What you do is art. Really. Taking characters and plots and representing them in clothing is, in truth, creating wearable art and I applaud you for that. You have technical understanding that is far beyond what I can even imagine. Perhaps more than any other visual element of the screen, you capture characters and provide a visual touchstone for viewers.
Costume designers of historical and historically-inspired film and television: Please stop claiming that what you're doing is research-based or "authentic" if it's really not.
It's ok. Your job is to create costumes, not museum reproductions. Your work is for film and television, for entertainment, not for living history museums and reenactors and other educational outlets.
I admit, this is the piece that set me off:
but even more than the costume itself, the interview from Yahoo.com and the claim that the piece "is based on lots and lots of research. We looked at a million pictures."
Outlander isn't intended to be a historically pristine piece of work--the premise alone veers it toward historical fantasy, and a lot of people are enjoying it for that. And that's great.
But to give an interview discussing all the research you did--the "million" images you had pinned to your wall...well, I'm forced to ask...did you look at them? I mean, really look? Long enough to realize that no sleeves in 18th century gowns ever looked like they were ripped off of a gauze fairy dress (aside from, perhaps, "fancy dress" which is something very different from a wedding dress)? Long enough to see that visible boning channels are rarely seen in 18th century outer garments, even though many do include boning? Long enough to see how that boning is incorporated and what purpose it serves? Long enough to understand how stomachers are typically constructed? To see that, actually, sequins *could* have been used?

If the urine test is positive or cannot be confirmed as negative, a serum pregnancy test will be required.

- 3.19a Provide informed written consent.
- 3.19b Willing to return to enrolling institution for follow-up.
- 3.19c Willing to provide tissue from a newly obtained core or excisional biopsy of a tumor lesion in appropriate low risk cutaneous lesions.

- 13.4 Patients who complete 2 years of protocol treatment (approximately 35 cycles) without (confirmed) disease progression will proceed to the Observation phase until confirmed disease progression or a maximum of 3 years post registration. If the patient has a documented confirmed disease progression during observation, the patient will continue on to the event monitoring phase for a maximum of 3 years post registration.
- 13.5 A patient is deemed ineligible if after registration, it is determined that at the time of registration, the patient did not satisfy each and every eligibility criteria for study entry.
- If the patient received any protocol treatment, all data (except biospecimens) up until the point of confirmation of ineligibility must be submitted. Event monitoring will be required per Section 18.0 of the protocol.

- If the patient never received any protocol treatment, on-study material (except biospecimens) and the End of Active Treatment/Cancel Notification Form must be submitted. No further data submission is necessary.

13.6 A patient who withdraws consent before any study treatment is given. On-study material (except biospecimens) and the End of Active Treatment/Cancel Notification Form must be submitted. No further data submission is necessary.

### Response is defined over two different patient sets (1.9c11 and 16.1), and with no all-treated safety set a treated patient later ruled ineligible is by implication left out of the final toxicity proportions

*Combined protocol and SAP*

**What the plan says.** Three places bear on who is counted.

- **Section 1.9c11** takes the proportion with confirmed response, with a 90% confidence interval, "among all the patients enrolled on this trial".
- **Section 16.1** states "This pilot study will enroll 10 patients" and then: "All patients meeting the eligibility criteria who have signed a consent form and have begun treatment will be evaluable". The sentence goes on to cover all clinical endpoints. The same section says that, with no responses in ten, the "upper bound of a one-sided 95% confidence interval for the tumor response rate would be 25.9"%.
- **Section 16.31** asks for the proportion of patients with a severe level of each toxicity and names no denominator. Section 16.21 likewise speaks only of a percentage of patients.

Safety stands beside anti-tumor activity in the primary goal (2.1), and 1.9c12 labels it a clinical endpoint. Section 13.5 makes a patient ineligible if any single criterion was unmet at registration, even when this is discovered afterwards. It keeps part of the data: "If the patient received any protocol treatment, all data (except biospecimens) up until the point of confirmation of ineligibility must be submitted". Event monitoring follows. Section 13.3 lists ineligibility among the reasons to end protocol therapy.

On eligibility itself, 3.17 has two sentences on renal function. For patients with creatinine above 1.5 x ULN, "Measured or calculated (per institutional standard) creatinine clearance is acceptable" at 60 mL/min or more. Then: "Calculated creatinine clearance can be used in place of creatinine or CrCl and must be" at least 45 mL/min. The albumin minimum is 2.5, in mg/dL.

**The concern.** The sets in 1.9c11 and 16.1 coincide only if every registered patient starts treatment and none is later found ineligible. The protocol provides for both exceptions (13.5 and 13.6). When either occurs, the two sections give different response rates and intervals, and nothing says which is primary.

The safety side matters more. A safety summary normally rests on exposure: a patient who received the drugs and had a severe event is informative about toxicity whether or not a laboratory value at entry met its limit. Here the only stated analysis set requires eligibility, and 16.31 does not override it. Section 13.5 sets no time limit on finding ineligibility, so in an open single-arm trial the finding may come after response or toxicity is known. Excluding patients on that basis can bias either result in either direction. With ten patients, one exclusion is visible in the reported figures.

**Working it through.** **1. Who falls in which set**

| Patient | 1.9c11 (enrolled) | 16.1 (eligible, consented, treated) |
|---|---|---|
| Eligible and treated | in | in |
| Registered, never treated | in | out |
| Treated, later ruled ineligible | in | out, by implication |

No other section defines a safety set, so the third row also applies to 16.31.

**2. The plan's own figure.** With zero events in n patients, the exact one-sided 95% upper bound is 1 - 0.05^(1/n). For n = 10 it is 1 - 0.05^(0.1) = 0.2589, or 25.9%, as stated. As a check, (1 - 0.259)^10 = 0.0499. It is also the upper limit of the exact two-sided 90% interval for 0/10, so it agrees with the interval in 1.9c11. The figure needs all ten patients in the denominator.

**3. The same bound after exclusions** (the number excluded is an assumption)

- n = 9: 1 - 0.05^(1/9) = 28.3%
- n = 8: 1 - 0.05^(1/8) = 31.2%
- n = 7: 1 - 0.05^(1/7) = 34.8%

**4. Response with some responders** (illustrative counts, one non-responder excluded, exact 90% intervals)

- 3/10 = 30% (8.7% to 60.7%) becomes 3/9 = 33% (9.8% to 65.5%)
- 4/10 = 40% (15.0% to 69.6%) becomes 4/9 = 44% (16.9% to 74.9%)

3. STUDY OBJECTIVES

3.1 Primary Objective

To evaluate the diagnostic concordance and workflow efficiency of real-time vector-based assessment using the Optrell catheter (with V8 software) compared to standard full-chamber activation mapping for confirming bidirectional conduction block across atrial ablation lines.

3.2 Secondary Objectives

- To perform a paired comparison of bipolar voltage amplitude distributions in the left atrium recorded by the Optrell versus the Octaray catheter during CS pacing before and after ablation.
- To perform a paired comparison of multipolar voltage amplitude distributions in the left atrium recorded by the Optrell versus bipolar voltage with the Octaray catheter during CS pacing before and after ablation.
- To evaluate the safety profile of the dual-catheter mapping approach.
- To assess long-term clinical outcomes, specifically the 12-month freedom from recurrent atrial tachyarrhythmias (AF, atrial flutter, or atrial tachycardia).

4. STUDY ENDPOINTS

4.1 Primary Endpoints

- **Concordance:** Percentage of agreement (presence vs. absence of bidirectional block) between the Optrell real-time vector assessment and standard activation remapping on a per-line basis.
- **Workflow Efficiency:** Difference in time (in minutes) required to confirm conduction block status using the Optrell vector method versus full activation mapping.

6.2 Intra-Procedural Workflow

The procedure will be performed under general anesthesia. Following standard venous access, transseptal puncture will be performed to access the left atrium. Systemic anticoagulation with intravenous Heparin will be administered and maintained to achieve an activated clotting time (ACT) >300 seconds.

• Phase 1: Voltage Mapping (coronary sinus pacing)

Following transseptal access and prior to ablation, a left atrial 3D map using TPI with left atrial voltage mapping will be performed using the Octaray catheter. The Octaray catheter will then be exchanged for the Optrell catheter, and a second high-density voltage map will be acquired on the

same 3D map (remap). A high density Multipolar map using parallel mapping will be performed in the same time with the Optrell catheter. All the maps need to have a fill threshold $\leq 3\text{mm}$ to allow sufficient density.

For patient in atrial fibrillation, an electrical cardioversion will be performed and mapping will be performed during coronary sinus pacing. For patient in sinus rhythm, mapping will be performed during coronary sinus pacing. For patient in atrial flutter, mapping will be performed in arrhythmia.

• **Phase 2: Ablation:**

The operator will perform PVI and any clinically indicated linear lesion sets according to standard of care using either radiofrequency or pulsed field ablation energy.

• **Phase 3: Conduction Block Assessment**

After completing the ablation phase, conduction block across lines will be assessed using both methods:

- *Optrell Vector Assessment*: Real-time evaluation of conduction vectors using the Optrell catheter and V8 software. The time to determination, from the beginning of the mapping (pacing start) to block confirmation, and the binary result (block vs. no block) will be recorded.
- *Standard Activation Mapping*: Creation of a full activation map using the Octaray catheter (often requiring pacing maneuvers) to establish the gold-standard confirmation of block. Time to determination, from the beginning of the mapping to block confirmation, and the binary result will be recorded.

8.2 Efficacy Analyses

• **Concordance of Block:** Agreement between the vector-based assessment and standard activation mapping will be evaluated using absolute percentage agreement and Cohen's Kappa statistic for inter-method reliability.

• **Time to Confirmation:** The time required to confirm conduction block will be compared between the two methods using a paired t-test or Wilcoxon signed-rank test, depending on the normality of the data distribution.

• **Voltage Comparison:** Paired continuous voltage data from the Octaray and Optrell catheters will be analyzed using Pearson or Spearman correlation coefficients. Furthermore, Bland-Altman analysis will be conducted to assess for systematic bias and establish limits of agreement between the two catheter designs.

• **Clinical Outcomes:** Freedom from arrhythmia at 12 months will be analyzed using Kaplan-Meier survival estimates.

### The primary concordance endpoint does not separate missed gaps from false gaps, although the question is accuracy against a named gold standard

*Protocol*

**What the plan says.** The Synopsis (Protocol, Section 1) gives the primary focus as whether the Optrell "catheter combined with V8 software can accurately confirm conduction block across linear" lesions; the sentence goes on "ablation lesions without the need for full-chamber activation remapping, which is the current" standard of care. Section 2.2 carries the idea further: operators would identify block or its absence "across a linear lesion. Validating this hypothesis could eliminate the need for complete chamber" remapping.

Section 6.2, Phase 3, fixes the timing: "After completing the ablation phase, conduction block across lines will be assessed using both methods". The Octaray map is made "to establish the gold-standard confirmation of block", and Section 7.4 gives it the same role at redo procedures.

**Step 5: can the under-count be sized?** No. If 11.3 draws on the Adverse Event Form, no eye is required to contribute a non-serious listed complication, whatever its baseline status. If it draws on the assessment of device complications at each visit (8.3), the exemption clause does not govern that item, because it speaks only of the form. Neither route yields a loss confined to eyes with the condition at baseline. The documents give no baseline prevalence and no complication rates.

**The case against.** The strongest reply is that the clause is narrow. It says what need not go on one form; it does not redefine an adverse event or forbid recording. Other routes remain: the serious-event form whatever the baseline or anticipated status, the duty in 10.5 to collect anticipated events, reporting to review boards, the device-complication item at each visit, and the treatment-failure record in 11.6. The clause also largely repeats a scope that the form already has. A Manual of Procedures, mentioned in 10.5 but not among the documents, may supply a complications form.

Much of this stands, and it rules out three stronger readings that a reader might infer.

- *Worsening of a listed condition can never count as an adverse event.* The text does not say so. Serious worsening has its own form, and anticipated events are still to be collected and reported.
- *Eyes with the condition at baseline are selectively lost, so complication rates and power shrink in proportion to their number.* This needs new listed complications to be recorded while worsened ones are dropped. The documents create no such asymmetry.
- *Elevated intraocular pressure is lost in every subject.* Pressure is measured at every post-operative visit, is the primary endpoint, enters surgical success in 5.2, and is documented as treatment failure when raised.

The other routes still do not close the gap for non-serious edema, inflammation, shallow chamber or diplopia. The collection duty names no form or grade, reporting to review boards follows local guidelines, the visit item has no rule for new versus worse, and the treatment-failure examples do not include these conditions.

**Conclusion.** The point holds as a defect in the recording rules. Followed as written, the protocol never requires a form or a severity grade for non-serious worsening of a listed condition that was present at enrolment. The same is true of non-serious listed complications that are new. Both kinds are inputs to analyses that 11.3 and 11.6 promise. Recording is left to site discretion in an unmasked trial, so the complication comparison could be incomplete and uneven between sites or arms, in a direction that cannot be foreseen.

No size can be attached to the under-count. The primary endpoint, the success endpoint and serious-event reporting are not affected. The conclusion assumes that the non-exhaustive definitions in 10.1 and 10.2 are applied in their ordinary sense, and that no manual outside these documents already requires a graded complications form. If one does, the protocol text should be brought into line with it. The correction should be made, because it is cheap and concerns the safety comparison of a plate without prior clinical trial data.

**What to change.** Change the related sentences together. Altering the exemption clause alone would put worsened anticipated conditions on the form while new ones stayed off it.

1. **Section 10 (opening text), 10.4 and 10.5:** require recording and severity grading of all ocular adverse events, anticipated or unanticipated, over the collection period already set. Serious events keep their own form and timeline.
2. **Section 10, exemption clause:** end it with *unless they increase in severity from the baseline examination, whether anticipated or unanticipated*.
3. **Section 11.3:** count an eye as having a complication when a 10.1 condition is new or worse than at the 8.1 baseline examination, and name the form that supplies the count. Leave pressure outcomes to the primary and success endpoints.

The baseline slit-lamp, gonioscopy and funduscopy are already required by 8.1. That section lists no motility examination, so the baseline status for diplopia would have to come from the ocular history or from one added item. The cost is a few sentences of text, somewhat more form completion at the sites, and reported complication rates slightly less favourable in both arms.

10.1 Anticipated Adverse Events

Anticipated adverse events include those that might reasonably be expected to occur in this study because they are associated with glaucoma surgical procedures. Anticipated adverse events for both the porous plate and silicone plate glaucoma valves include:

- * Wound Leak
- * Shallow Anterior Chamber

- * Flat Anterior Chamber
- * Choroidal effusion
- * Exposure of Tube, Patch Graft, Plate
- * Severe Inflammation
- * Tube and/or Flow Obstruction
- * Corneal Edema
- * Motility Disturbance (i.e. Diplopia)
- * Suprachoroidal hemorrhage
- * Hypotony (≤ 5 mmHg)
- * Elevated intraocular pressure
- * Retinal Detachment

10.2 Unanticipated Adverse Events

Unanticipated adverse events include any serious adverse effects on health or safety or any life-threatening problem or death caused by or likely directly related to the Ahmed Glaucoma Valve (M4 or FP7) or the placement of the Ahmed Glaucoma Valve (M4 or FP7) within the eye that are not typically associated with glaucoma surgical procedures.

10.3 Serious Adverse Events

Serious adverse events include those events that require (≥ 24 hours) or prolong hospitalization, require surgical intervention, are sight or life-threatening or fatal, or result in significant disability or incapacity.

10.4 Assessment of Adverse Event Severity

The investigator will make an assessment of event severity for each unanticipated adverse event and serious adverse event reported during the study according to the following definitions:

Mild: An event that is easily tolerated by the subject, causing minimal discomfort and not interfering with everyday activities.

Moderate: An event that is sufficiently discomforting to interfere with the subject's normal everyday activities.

And that's fine. Really. It's fine if you took inspiration from historical images and then said, "I'm not creating a reproduction here, I'm creating a costume." Fine choice. And I'd say that this costume does exactly what you wanted--it exudes a kind of roughspun opulence and I imagine that's precisely the aesthetic your viewership is enjoying in the show.
What's not fine is claiming a position of authority and discussing your "research" as though it yielded an example of correct 18th century clothing like this:
One example out of hundreds--as a comparison point. This seems similar to the style the costume gown presented above appears to represent, which is why I chose it.
It did not.
It yielded a beautiful costume, a gown with elements of 17th century (the off-shoulder silhouette--I wonder if you encountered the fairly common portraits of individuals in older costume and attributed it to the wrong era?), 18th century (the embroidery, the "stomacher" and "open robe" effect), and Renaissance fantasy (those sleeves are truly beautiful!).
Here's the thing. I don't make art. I make researched clothing items for educational purposes. I am, self-confessed here, boring. But I don't claim that what I do is anything other than a handcraft, a historical presentation, and, on a good day, preserving a lifeway. I don't claim that I'm making art. So, maybe, let's each claim and be proud of what we do? Leave historical representation to the anal retentive among us and stop making a claim that the art you produce is authentic recreation?
Unless you want to pursue historical authenticity. Then please, dive in. The waters are deep and, somehow, full of rabbit holes (when did rabbits learn to swim?). The rewards are often evasive, as those who understand the effort you made to nail a few details are fewer than those who appreciate a beautiful costume. And you have to give up some elements of creativity while embracing others--making glitter-thread out of mica is going to have to go by the wayside in favor of perfecting your spaced backstitch. But I swear--it's fun. It truly is. And greatly rewarding in its own way.
I'm not going to claim that complete historical authenticity is the right path for every costume or every costumer. That's not my place, nor do I truly believe it. However, if you claim authenticity, produce it. And if you don't produce it, don't claim it.